Thanks to all of the organizers of this summer’s annual meeting for conducting our experiment with online conferencing. I felt it was a great success. Recordings of the sessions are now available on the Socio platform that was used during the conference itself. Those who registered for the conference can access the recordings using the same login (and registrants should have received a recent message from Robert Elliott at Purdue to that effect). If you need help, email confreg@purdue.edu. Next summer, COV&R will be able to make the recordings freely available on its own YouTube channel. Meanwhile, thanks to Scott Cowdell for letting us publish the text of his concluding address on the conference theme, which you will find below. Look for something related to the plenary by the Research Group on Loving Mimesis in our next issue.

Of course I look forward to a fully embodied meeting next year in Bogotá, but I also see this summer’s meeting as a promising indicator of new directions. At the same time that we continue our old ways of communicating, we also need to take advantage of new possibilities. I want to weave this issue’s news around the theme of new ways to mediate interaction among those interested in mimetic theory.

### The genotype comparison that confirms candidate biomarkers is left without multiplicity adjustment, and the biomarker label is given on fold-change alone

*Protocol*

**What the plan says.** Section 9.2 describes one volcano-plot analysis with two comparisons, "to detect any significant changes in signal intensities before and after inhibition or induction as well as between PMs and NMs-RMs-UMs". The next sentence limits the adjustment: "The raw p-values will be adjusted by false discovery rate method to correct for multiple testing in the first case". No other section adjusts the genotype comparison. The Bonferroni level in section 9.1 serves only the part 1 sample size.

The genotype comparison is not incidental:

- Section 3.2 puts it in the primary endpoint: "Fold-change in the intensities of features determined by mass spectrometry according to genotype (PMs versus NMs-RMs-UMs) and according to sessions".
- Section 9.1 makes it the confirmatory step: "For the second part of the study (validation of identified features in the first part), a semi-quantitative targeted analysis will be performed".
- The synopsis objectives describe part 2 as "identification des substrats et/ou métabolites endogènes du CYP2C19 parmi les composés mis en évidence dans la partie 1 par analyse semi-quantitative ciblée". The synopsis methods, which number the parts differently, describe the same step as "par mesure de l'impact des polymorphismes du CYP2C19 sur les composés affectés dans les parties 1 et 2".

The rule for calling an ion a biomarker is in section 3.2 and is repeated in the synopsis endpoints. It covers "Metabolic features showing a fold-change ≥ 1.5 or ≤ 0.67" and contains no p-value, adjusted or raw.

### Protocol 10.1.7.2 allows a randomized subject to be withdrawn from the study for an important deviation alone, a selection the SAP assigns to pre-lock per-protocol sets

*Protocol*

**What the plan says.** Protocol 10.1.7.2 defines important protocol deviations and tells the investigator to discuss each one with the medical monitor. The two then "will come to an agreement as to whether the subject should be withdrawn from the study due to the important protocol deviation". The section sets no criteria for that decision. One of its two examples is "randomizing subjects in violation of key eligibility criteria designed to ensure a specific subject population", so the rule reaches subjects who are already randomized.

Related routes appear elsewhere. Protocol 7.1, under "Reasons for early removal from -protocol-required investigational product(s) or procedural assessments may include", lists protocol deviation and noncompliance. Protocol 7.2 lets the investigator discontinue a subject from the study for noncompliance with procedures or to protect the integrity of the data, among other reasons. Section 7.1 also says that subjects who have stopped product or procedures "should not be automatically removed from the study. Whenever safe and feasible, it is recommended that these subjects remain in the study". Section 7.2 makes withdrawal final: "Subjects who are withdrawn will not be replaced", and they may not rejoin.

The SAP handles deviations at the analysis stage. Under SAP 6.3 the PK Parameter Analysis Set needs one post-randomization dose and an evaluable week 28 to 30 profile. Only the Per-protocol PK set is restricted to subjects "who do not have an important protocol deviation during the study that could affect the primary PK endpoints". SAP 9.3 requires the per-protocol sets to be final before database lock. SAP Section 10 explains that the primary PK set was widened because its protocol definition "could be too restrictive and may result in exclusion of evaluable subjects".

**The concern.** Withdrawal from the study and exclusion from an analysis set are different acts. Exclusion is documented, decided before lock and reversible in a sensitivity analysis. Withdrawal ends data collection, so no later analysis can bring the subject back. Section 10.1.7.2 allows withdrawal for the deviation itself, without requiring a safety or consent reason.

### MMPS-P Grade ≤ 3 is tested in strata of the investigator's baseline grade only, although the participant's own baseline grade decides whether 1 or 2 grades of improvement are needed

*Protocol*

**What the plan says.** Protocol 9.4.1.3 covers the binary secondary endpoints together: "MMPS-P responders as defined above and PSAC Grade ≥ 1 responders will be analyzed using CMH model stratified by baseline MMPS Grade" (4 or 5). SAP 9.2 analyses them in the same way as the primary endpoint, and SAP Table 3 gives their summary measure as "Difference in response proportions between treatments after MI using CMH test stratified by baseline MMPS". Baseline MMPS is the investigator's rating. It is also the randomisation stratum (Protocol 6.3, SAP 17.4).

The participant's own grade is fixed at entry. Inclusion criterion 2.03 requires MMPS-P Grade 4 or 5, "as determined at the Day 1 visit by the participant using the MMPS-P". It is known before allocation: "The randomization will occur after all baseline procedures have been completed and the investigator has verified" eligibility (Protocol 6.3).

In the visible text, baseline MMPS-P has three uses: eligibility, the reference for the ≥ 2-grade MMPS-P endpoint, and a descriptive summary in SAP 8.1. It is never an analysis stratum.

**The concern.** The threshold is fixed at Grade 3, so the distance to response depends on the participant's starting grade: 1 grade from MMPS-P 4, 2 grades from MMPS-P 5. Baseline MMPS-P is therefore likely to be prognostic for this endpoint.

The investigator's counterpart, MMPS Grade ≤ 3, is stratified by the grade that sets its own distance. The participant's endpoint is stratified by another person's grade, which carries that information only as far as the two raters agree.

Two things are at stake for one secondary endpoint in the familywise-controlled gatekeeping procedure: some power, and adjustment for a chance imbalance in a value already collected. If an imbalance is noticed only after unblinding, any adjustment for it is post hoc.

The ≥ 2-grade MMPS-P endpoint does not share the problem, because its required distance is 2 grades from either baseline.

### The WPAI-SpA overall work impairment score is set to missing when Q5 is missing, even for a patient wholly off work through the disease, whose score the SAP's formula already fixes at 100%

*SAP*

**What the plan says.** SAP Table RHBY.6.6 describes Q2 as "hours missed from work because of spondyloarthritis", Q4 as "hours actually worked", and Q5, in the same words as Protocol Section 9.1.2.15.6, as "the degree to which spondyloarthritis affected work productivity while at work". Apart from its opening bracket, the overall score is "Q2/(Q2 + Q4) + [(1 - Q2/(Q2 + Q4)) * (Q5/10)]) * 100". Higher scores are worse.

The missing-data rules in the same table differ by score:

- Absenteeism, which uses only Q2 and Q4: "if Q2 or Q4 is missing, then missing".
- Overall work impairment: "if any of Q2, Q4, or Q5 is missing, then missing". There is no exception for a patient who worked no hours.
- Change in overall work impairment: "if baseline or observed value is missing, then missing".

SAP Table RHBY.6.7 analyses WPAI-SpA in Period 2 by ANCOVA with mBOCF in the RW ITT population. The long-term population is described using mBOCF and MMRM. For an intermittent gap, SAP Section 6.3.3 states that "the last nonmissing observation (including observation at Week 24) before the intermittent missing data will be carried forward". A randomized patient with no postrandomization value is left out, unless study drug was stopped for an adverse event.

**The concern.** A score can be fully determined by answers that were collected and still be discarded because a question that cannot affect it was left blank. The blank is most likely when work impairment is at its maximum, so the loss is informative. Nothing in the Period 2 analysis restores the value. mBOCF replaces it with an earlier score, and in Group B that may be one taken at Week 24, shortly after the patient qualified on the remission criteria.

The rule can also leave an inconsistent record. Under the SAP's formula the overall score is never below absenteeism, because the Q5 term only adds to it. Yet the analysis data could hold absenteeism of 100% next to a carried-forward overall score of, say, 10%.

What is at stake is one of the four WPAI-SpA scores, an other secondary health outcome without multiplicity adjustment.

Mimetic theory begins with an understanding of how all that makes us human, not just desire, is mediated by the models we imitate. New media make these models present to us in new ways. This not only opens up new channels of communication, but invites reflection on how these channels affect the quality of the mediation they make possible. A traditional academic conference is itself a kind of medium, an assemblage of several formats for conducting intellectual work together. It opens up the richest possibilities of friendship in learning, but it can also amplify the posturing and intellectual rivalry that academia is prone to. What happens to these possibilities in an online conference? My favorite part of online conferencing so far is the accessibility and playfulness of the chat function in Zoom, but, as Niki Wandinger points out above, the chat can also become an arena for a more vain and exclusive sort of gamesmanship. Every medium is double-edged, but perhaps their proliferation invites reflection about what tendencies each one is prone to. What works best on a podcast or in a book? How can mimetic theory help us think about the ways we use them?